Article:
Lean Tip #3101 – Offer Cross-Training Opportunities

Cross-training your employees to do a couple of jobs in a department that is not their own can help them keep their day interesting and continue to be productive. This will increase your employees’ current level of knowledge and skill and help them gain a broader perspective of the organization, and build a foundation for further career advancement. They will develop more appreciation for their colleagues’ duties and better understand the company’s overall mission.

Regular cross-training among employees can also help teams work together more effectively and build a stronger rapport. And the organization will benefit from having a more well-rounded workforce.

Lean Tip #3102 – Identify and Encourage Unique Skills

Learning the special traits of a worker can differentiate them from others in the workforce when applying for future positions. Employees may even have prior work experience that can be repurposed for new careers, like a former artist who can use their talents to design logos for businesses. Encouraging people to take pride in their unique abilities and apply their skills in different ways will lead to more confident staff members, and should promote creative thinking in the workplace.

Lean Tip #3103 – Encourage and Facilitate Networking and Mentoring

As a manager, you may be able to connect members of your team with key players within your company (and, particularly, people beyond your own department) who can provide valuable career guidance and industry insight.

There may even be someone in the organization who could serve as a mentor to your employee, sharing practical knowledge and hands-on guidance and insight that could help an up-and-coming professional better understand the organizational politics they’ll need to navigate to achieve their goals.

Lean Tip #3104 – Clearly Communicate the Strategy, Direction of the Organization

In order to ensure an employee’s career goals are aligned with the company’s goals, the company needs to be open about its strategy and future directions.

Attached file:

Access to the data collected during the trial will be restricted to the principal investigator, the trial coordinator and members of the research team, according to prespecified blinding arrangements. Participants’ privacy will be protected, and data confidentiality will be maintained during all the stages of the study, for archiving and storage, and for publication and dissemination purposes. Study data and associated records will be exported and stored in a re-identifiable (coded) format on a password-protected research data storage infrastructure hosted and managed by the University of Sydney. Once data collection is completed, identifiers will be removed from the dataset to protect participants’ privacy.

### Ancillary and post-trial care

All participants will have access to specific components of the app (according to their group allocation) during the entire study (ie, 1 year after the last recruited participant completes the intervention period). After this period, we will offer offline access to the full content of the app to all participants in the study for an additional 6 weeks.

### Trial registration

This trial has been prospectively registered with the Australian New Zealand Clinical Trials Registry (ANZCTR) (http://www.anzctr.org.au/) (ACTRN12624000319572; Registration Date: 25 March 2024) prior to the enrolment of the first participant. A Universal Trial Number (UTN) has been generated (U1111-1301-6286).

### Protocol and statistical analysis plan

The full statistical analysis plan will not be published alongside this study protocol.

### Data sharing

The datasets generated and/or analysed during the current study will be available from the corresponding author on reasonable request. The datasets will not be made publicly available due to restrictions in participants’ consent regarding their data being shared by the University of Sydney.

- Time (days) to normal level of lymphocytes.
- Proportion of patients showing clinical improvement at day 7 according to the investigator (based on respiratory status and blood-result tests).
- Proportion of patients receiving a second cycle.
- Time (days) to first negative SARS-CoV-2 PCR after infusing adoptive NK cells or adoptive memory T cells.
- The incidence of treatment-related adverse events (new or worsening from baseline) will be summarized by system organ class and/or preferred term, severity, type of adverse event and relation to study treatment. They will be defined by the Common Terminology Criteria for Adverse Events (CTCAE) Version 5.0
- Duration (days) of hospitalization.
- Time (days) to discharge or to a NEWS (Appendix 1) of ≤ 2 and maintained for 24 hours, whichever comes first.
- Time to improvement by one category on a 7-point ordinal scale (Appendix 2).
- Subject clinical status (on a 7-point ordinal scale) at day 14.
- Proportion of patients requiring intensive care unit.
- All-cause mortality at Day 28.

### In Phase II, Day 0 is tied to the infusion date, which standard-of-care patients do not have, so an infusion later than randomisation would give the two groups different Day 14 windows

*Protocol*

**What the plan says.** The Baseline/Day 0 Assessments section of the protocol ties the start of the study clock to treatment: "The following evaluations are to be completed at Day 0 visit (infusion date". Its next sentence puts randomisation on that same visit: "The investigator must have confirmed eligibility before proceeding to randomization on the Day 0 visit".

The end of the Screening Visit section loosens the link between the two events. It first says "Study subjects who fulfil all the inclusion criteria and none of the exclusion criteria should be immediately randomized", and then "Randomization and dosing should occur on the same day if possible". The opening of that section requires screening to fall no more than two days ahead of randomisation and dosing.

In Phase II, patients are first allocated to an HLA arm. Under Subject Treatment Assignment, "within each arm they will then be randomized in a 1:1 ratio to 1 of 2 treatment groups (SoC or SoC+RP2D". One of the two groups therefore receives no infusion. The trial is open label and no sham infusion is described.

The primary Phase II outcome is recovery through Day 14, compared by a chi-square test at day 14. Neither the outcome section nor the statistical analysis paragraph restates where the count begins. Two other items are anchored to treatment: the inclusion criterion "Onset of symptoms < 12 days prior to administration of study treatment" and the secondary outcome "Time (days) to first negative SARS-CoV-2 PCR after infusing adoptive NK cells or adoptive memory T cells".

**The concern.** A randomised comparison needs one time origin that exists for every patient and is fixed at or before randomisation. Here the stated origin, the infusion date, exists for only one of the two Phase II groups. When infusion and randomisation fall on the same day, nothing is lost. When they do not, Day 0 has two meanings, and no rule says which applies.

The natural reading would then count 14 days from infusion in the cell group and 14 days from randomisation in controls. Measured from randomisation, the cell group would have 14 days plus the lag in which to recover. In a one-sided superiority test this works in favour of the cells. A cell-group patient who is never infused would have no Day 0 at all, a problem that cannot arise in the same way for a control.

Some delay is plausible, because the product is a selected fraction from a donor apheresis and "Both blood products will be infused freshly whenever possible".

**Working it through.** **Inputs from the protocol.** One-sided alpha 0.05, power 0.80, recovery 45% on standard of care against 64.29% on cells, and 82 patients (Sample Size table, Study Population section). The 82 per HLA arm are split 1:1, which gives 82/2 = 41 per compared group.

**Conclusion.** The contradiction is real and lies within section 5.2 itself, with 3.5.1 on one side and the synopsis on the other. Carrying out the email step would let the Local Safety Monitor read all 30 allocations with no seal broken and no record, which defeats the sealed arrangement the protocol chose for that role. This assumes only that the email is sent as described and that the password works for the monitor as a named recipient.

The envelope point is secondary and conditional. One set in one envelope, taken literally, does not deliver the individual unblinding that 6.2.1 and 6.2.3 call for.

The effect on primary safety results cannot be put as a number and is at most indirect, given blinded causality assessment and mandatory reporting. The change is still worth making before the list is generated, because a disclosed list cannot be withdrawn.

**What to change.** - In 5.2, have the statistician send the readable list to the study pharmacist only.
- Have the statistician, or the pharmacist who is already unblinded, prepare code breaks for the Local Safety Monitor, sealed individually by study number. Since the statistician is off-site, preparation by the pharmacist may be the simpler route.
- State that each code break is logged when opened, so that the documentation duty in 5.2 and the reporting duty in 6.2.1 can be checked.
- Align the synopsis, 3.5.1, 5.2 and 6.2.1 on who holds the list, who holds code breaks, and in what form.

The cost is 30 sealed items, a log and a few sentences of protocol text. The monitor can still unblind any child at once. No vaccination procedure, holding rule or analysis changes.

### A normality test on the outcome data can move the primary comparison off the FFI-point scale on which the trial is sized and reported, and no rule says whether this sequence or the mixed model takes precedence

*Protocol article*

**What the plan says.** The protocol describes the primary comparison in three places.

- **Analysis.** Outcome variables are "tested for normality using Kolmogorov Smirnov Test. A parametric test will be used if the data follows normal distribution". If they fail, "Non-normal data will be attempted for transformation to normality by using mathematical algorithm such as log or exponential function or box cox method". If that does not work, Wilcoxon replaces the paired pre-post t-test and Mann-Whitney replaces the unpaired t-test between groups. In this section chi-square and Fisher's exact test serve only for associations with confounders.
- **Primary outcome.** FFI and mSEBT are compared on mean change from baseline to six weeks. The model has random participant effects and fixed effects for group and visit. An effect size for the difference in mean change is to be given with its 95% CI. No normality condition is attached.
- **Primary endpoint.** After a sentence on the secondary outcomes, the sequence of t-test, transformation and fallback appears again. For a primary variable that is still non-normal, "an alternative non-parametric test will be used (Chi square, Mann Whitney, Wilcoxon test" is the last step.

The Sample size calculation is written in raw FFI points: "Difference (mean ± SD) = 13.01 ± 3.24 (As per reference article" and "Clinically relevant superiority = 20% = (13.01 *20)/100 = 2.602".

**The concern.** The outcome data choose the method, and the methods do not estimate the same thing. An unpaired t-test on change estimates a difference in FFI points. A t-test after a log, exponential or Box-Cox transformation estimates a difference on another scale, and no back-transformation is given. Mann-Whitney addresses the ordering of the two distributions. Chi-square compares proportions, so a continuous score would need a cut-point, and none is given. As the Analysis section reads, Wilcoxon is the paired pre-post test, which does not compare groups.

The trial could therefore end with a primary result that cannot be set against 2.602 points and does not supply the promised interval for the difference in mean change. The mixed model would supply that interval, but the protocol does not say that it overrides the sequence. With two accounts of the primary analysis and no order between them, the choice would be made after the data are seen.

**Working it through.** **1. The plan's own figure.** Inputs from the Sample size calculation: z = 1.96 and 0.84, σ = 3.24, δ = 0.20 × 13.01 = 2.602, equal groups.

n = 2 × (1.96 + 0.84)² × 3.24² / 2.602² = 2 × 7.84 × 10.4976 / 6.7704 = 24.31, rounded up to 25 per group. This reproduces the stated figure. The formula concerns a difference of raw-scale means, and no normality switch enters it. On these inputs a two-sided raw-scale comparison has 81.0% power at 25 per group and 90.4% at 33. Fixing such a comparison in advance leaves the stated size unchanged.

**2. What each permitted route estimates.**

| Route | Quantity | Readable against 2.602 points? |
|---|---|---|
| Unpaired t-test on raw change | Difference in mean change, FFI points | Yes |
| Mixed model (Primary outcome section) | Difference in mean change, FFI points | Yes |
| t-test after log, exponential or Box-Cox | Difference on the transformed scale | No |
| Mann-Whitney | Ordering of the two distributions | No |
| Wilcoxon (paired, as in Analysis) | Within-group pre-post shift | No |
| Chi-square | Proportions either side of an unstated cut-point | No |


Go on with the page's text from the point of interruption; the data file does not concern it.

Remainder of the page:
If the company plans on pursuing new opportunities which would make some skill sets obsolete, employees should know this up front and decide for themselves if it is time to move on or if they want to be on the forefront of developing new skills to help explore new opportunities. Employees can’t be in charge of their career and make good career decisions if they don’t understand where the organization is going.

Lean Tip #3105 – Managers are the Key Source for Developmental Experiences

Managers have not fully realized the critical role they play in understanding the career goals of their employees and crafting development opportunities that help them to achieve their goals.

To get work accomplished, we tend to ask people to do things they already know how to do. This is particularly true today when we have to do more with less and expediency is very helpful. But if our managers are not proactively thinking about special assignments or roles for team members with potential for advancement, then how will employees be able to continuously learn and grow?

Subscribe to my feed Subscribe via Email LinkedIn Group Facebook Page @TimALeanJourney YouTube Channel

No comments:

Post a Comment